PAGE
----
Plants By Type
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Pumpkin patches are an unconventional plant to grow in your garden since many are used to getting their pumpkins from local sellers around Halloween season. However, pumpkin patches are a great way to garden a unique plant to grow, and you can make pumpkin pie from scratch and eat the delicious seeds. Having a strong pumpkin patch will not only yield you food, but you may be able to sell extra pumpkins to your local community during Halloween seasons. You’ll also have an opportunity to carve all sorts of creative pumpkins for Halloween which is fun for the whole family. The best time to grow pumpkin patches is in the late spring/early summer since your pumpkins will need plenty of direct sunlight.
Pumpkin patches take some time to grow, but if you start early you’ll be just in time for the Halloween season. Do some research and figure out what kind of pumpkin you will want to grow. Pumpkin varieties include pumpkin squash, pie pumpkins and white pumpkins. Do some extra research to find a full list of pumpkin varieties. You can also grow different kinds of pumpkin patches in your yard. Once you figure what type of pumpkin you want to make, do look into what types of special ingredients and soil type is needed to grow a particular pumpkin. The different pumpkins will require their own nutrient types and growing times, but soil for growing any vegetable should have a good balance of nitrogen, phosphorous and potassium to promote the growing process. Ask your local nursery about the best balance of nutrients that are needed to help your pumpkins grow.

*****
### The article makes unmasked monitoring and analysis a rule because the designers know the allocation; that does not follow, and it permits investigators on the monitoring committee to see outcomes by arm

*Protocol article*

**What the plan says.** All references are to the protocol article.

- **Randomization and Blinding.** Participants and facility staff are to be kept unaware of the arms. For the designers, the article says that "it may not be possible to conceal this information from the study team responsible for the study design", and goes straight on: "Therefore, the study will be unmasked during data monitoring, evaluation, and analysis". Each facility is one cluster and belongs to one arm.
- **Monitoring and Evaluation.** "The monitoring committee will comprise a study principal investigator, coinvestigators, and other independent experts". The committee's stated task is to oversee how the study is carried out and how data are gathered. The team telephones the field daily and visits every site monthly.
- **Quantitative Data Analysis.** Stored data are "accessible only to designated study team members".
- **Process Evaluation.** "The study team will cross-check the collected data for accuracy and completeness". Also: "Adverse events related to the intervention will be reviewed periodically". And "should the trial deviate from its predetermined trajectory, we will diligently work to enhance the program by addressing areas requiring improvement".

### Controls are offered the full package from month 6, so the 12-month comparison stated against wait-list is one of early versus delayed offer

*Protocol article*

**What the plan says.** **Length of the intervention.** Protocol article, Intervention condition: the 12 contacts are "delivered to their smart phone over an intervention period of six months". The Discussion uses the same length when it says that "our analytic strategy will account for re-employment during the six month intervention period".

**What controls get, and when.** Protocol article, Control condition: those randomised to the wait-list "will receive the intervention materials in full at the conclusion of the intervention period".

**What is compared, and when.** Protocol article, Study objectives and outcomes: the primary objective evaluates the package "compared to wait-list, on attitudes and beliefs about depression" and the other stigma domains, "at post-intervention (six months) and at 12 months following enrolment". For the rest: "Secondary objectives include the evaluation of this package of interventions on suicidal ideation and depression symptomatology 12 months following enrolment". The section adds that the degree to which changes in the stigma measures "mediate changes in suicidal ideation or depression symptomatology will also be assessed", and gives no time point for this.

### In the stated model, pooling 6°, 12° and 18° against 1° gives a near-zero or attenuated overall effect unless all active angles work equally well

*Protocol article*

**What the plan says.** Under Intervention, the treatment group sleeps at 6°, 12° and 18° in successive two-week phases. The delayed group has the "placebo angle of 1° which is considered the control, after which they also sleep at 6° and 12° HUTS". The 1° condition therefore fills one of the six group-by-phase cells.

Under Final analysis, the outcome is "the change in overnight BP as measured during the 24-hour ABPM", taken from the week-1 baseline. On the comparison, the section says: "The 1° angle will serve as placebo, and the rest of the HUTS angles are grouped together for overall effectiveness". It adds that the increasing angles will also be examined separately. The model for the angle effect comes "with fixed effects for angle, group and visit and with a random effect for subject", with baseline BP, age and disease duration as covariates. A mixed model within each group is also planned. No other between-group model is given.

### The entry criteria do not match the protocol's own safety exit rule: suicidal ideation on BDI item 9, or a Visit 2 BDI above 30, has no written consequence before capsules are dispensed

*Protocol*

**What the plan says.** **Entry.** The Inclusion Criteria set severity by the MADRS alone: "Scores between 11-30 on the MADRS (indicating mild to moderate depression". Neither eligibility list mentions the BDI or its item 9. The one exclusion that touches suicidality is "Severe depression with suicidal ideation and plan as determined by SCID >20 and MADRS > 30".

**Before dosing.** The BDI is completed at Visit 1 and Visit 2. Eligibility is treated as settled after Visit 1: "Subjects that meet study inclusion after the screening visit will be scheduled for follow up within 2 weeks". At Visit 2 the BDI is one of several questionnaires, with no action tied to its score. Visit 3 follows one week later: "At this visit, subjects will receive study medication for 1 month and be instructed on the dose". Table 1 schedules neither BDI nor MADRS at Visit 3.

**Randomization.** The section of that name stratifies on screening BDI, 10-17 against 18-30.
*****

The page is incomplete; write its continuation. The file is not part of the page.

A very important factor when it comes to growing pumpkin patches is space. Make sure no other plants are in the way as you start growing your pumpkin patches. Be sure no other flowers will be in the pumpkin patch as well. Pumpkin vines will stretch to around thirty feet in length so the need for extra space is imperative. Once the soil is tended and properly balanced with nutrients, place pumpkin seeds at least six to eight inches in the ground and space them a foot apart at minimum, especially for large pumpkins. Keep watering every other day for four times a week. Your pumpkins should be ready anywhere from 3-6 months and if you grow them around the spring and summer, you may have some pumpkins in your garden by Halloween time.
Be sure to keep pumpkin patches in an enclosed area that will not be easy for animals and kids to mess around with. If having pest problems then use natural pesticides to keep anything from getting to your pumpkin patches. Be on the lookout for fungus which can grow easily on pumpkin patches. Potassium carbonate is a great pesticide to use when getting rid of fungal infections, but careful when spraying directly on the pumpkins or any other plant since the chemical combined with sun exposure can turn any plant yellow.